Are Too Many A’s a Problem?



(Photo illustration by Tyler Martins/The Observer)
(Photo illustration by Tyler Martins/The Observer)

In recent years, universities such as Yale and Columbia have encountered issues with grade inflation. Although it also occurs at Fordham, some professors do not view grade inflation as problematic.

A similar rise to Fordham’s GPA and distribution of A’s is not viewed positively, according to Mattson. “This is a cause for concern; if we had a reputation of being grade inflators, people would discount the grades that students got at Fordham,” Mattson said. “For instance, if everyone thought that an A at Fordham might be a B somewhere else, then that would be a bad thing. That would be a danger if people perceived us that way—we don’t want a reputation [for being grade inflators], if we see that the GPAs are enhanced.”

According to Mattson, the reason for the rise in the college and departments’ GPAs is due to the flexibility professors have when grading; they have the freedom to choose whether or not they want to follow Fordham’s template grading policy. “The grading policy at Fordham is just a suggestion; it is not a mandated policy,” Mattson said. “Grading in courses is an academic freedom issue. It is up to the faculty member to specify that in their syllabus. We have guidelines at Fordham, but it is not mandated for professors to follow.”

Mattson said that professors have different approaches to grading, which contributes to the difference in the department and the college GPA. “People do the rounding differently, but some do not round at all. If you have the grade of an 89, some professors would round up to an A.”

The only way to fix grade inflation is by advising the faculty, according to Mattson. “[The department chairs would] give feedback. For instance, you might have a case where a lot of seniors in your class that are on the top of their game – you might have more A’s in that class. But if we see the same pattern [in that professor’s] introductory math course, then it would be surprising to see everyone getting A’s. It depends on the course and the department, but you do want to give people feedback of where they stand, relative to the other professors in the department,” he said.

However, according to Doron Ben-Atar, former associate chair of history, grade inflation is not an issue in subjects in the humanities. “There is grade inflation in the history department, but it is not a problem,” he said. “Grading in general is so uneven. What we are looking for in history papers is analysis; there is much room for interpretation.”

Daniel Ott, associate chair of art history and music, agreed with Ben-Atar, saying that grade inflation is not problematic. “Our department wants to make classes challenging; we want to set a high level of excellence for students. Departments look at grades, and see that students who earn an A have honors level work,” he said. “[Grade inflation] never affected me personally; our department never had to limit grades.”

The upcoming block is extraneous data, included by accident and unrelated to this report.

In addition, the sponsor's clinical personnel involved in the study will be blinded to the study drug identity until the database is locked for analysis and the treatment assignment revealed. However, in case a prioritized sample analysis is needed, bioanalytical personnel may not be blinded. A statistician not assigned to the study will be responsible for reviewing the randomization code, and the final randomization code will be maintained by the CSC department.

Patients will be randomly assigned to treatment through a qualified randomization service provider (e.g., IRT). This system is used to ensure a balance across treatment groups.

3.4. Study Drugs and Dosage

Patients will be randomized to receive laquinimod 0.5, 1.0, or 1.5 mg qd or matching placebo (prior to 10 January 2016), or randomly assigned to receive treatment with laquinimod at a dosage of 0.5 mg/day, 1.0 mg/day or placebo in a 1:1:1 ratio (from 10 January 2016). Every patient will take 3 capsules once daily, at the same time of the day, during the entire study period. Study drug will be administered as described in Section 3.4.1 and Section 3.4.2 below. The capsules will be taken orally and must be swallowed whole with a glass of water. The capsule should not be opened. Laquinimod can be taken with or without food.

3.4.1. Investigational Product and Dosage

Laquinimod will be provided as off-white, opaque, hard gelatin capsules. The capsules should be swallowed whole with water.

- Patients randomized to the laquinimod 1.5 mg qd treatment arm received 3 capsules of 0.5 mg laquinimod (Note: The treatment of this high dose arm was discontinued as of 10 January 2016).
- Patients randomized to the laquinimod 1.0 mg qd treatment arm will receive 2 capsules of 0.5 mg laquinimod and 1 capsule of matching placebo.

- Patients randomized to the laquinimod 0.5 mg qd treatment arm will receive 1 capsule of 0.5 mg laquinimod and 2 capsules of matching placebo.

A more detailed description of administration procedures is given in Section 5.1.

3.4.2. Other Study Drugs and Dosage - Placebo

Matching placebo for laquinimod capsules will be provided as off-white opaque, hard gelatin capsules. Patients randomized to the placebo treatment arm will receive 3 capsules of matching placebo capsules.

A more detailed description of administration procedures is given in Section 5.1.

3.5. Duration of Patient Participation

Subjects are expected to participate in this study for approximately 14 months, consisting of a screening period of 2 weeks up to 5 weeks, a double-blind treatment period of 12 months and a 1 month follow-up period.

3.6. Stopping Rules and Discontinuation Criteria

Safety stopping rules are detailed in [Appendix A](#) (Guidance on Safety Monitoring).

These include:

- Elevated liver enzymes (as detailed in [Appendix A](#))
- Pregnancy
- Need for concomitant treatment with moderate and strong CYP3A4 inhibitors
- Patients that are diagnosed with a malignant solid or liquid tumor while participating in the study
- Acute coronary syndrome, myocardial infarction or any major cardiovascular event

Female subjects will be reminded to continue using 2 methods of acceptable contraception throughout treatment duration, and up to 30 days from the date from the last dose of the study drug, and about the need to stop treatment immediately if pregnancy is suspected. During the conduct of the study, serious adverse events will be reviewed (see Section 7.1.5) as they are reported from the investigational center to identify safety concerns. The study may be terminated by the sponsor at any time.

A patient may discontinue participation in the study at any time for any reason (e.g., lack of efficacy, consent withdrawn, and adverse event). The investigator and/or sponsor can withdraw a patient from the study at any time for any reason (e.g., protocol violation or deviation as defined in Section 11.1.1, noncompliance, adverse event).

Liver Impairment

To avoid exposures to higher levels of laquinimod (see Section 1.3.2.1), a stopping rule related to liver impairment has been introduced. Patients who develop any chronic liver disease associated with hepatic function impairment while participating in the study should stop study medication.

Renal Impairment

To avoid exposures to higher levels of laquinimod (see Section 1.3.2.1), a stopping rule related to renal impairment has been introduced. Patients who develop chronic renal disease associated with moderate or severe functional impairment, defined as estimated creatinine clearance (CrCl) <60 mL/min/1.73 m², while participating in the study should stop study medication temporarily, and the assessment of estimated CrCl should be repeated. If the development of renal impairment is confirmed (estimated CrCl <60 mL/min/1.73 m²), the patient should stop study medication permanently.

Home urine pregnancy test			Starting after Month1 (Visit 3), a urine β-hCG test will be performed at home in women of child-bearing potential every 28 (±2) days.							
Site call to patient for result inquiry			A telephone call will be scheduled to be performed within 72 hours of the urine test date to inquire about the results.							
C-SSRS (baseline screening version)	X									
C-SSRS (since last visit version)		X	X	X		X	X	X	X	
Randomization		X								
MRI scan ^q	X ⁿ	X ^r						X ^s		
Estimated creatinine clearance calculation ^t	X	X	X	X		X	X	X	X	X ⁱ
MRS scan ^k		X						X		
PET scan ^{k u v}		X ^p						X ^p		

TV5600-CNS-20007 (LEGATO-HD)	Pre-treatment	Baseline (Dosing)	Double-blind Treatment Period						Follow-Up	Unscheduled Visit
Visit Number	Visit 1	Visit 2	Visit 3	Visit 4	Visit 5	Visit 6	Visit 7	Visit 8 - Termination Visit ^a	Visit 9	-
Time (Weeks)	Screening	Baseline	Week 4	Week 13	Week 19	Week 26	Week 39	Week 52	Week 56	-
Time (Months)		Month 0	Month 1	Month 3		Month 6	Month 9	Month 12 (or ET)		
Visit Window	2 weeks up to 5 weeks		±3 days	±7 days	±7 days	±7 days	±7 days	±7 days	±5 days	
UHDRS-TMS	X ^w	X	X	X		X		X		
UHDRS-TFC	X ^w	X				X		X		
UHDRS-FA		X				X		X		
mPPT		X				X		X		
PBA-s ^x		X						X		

“There is no one way to grade,” Christopher Maginn, associate professor of history, said in regards to grading. “I try to adhere as fairly and as literally to the definition that Fordham attaches to its grades, such as an A is counted as honors, excellent work. I think I’ve worked here long enough to know an A paper—I know when a paper is an A when I see one,” he said.

When speaking about grade inflation, Maginn addressed the different meanings of grade averages. “It gets more complicated when you talk about an average [grade]; an average at Fordham is a C+. But in these days of grade inflation, most people aren’t happy with a C+; the average is a B, but that’s supposed to be clearly above average,” he said.

Associate Professor of English Anne Fernald said that it is up to the professor to determine whether the work is worthy of an A. “I teach an English class, but then I grade papers and essays that don’t use number grades like math or science classes. It is a judgment call on what is an A, A-, or a B+,” she said.

Joseph Rametta, FCLC ’17, has not noticed any evidence of grade inflation at Fordham. “Getting A’s at Fordham is not easy; it is definitely a challenge. Most of the assignments in college are very tough, especially when writing papers; professors expect us to be strong writers,” he said. “I think A’s are hard to get because [the college] is trying to be more competitive with other schools.”

According to Karman Chao, FCLC ’16, and Emily Capuano, FCLC ’15, grades given out depend on the professor and the students in the class.

“It really depends on the professor when getting A’s, or it may be the people and the effort they put in the class. Professors make their classes hard on purpose; being challenged is helpful in this environment,” Chao said.

“It depends on the professor and the subject they’re teaching,” Capuano said. “There are professors who are critical and demanding; some expect a lot from students.”